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Measure for Measure

Curators: Drorit Gur Arie & Hila Cohen-Schneiderman 13.2.2014 - 26.4.2014

Yosef-Joseph Dadoune's Black Ground may be likened to an abstract tapestry. An opaque black cube of tar, formed by smears of the heavy, resilient-firm substance on canvas, hangs on the tips of several nails in the wall. The work takes its inspiration from an earlier black cube constructed by Dadoune, his own personal version of the camera obscura. Tar was one of the first materials used by scientists to fix the photographic image. In 1826 scientist Joseph Nicéphore Niépce coated a pewter plate on which the earliest known photographic print was created with a thin film of petroleum tar. For Dadoune, the tar, in addition to being a trace associated with the primal process of photography, also represents the abjectness of the street, filth, life in the desert, the asphalt roads burning in the sun, the glowing black dazzle generated by the blinding sunlight, the very light which is also a basic condition of photography. Dadoune presents us with the stratified, uniform-looking surface of tar generated by the movement of work with the palette knife; the light falling on it reveals the features of the surface which is not trodden like a road, but rather surrenders the tar's blatant materiality and the artist's struggle with the material.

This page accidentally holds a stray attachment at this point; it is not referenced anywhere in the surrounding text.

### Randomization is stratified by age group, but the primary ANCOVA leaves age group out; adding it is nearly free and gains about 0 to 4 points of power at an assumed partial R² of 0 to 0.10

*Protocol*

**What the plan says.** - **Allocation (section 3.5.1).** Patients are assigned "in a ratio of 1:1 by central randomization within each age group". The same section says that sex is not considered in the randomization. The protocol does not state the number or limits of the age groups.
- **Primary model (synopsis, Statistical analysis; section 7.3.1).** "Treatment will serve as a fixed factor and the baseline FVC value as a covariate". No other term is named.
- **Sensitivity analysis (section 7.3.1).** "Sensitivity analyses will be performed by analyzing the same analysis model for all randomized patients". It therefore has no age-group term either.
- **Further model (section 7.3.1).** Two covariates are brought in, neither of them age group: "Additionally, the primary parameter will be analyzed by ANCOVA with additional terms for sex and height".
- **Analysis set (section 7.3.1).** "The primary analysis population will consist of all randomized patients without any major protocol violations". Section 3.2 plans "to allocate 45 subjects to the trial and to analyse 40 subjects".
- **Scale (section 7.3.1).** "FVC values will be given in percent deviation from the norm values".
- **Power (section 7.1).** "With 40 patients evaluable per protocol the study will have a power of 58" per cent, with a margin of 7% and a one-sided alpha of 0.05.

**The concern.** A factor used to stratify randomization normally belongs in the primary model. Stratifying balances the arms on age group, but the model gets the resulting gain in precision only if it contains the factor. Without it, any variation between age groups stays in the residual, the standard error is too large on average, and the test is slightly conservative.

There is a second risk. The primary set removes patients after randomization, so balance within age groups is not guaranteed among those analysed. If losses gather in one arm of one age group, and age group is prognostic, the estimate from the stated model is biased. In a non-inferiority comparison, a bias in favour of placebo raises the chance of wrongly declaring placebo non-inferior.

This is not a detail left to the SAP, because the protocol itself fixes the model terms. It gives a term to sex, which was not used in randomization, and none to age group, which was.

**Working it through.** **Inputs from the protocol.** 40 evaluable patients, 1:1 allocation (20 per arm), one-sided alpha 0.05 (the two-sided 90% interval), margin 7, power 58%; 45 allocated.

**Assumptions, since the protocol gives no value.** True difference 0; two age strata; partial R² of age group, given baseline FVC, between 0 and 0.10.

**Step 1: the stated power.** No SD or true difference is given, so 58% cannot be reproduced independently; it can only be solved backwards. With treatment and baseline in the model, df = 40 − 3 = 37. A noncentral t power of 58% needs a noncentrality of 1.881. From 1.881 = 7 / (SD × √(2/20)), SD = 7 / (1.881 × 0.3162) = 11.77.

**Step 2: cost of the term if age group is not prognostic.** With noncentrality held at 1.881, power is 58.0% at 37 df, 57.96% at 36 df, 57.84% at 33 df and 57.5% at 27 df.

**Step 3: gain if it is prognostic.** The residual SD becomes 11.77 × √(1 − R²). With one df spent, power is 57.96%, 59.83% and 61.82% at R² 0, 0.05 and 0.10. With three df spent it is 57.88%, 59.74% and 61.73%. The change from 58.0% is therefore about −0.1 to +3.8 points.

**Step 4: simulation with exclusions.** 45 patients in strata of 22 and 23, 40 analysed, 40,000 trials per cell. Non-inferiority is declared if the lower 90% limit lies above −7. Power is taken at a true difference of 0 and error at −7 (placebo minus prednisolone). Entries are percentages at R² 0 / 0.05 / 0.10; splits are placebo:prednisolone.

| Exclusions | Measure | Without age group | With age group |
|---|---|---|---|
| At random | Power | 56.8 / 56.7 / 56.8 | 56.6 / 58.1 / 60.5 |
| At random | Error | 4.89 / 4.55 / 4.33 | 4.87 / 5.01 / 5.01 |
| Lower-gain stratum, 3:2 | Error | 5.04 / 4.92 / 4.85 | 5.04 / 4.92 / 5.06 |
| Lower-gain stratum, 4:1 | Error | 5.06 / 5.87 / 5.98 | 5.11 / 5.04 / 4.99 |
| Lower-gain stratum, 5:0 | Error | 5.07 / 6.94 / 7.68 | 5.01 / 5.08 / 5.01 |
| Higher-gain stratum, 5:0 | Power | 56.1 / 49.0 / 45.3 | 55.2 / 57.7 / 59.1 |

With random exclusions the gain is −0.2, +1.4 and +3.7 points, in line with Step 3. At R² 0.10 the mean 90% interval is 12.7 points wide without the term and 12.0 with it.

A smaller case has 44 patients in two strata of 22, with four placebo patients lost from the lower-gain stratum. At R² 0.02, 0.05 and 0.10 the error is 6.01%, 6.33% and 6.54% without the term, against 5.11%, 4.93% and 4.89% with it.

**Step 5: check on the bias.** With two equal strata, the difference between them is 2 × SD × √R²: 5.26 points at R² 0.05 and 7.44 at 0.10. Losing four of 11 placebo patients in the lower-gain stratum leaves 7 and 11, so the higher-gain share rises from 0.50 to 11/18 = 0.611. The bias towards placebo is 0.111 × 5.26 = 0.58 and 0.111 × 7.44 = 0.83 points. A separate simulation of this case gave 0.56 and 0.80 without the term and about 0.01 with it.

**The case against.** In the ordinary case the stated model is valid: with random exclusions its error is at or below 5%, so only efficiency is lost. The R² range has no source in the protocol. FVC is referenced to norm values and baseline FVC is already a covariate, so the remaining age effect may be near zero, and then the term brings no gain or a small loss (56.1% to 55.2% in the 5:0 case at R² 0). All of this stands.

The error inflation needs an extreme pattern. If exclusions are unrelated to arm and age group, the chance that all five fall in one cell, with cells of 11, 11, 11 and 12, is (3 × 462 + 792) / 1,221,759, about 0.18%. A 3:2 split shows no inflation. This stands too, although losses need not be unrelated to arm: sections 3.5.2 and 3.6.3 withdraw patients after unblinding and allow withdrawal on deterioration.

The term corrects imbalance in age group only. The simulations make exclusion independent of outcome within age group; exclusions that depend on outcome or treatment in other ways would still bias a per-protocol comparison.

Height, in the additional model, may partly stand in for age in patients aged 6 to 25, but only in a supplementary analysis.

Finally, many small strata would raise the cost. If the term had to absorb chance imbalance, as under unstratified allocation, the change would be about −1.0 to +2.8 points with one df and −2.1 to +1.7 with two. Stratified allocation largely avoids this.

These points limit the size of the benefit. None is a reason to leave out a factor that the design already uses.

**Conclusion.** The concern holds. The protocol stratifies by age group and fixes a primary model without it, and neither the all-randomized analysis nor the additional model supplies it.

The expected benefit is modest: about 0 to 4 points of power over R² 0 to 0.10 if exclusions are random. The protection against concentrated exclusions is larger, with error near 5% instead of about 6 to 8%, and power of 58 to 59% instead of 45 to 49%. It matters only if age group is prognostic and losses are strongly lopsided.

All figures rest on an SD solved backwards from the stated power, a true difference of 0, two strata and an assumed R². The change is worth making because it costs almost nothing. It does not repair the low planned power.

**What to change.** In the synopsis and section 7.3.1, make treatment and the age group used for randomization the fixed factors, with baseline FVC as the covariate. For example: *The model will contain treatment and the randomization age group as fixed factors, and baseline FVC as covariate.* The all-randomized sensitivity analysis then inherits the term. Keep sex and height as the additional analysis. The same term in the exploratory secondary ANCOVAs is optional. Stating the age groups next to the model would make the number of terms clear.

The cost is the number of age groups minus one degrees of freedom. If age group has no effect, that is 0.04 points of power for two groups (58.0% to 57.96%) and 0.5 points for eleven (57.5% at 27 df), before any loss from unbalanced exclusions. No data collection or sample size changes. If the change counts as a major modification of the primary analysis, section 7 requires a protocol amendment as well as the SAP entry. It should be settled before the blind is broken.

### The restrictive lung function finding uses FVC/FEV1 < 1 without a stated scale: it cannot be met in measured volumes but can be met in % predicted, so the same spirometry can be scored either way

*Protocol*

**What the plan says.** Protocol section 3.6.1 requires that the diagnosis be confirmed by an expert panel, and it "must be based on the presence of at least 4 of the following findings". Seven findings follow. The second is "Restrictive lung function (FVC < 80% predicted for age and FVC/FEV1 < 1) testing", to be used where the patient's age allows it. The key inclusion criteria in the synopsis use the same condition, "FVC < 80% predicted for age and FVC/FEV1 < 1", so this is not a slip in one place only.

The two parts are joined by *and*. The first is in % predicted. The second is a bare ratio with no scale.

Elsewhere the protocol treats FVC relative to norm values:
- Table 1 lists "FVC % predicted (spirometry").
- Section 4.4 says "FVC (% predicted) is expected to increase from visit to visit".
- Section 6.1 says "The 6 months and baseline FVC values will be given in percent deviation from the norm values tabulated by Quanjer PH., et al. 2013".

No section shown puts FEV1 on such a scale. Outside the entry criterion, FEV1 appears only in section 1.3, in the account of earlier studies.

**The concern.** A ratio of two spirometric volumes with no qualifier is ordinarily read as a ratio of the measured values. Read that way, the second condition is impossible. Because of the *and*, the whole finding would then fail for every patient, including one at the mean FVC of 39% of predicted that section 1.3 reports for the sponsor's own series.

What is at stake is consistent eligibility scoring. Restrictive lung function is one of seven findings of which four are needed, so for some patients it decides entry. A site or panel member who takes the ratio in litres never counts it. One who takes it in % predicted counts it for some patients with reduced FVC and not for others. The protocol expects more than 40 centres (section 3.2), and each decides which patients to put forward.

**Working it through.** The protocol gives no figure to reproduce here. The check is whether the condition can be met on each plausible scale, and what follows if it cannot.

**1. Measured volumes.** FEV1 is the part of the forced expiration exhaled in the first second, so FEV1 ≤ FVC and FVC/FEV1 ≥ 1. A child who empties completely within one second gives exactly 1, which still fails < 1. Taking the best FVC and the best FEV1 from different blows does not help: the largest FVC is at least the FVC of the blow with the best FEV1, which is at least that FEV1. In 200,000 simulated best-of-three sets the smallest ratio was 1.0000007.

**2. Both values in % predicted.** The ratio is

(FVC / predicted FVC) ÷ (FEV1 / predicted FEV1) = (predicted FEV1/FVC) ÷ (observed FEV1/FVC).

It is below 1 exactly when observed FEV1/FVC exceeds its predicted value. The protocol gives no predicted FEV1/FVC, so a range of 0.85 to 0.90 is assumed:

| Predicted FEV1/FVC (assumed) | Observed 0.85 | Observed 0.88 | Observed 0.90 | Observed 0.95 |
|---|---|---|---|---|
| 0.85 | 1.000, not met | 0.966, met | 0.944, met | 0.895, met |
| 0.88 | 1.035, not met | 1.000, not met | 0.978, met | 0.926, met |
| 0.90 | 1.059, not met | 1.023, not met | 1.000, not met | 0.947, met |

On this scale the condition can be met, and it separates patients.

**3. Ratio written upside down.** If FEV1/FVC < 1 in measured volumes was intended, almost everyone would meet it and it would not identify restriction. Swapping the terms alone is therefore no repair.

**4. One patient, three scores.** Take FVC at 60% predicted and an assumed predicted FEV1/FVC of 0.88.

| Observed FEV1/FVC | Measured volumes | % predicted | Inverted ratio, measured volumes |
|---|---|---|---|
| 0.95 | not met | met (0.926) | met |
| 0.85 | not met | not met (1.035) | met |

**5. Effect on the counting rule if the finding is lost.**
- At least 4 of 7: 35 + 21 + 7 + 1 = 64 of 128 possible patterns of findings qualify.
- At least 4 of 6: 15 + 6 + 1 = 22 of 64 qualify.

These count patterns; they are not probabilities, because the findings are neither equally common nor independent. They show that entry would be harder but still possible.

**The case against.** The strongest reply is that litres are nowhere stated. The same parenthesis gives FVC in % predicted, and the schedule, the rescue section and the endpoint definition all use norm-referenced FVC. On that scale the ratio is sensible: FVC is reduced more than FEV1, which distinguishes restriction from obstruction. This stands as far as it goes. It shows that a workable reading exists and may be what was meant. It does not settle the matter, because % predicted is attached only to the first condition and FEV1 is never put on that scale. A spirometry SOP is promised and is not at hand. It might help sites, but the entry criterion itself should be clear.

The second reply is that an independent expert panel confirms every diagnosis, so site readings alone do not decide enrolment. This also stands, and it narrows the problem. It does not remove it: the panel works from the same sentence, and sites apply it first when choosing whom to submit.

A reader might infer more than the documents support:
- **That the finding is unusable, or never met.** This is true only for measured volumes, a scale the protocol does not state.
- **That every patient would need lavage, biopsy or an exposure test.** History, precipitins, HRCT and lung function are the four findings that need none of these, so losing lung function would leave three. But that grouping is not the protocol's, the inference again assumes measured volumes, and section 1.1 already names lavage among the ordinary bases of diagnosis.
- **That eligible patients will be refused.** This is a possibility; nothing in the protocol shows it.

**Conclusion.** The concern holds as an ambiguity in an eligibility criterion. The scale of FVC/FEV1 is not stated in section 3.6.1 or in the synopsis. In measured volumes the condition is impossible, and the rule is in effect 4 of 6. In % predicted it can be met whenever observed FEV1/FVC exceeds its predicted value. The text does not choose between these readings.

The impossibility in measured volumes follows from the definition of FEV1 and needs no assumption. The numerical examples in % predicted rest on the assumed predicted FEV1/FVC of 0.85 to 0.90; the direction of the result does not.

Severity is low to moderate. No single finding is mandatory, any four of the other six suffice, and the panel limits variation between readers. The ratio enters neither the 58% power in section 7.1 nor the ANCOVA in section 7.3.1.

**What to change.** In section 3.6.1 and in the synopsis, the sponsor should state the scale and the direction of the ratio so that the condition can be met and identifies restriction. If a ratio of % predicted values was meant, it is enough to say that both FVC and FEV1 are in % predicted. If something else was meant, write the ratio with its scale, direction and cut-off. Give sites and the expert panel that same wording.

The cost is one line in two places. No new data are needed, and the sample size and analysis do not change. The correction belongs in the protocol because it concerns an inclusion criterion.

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Joseph Dadoune, Black Ground, 2013, tar, acrylic, gesso on canvas, photo: Elad Sarig

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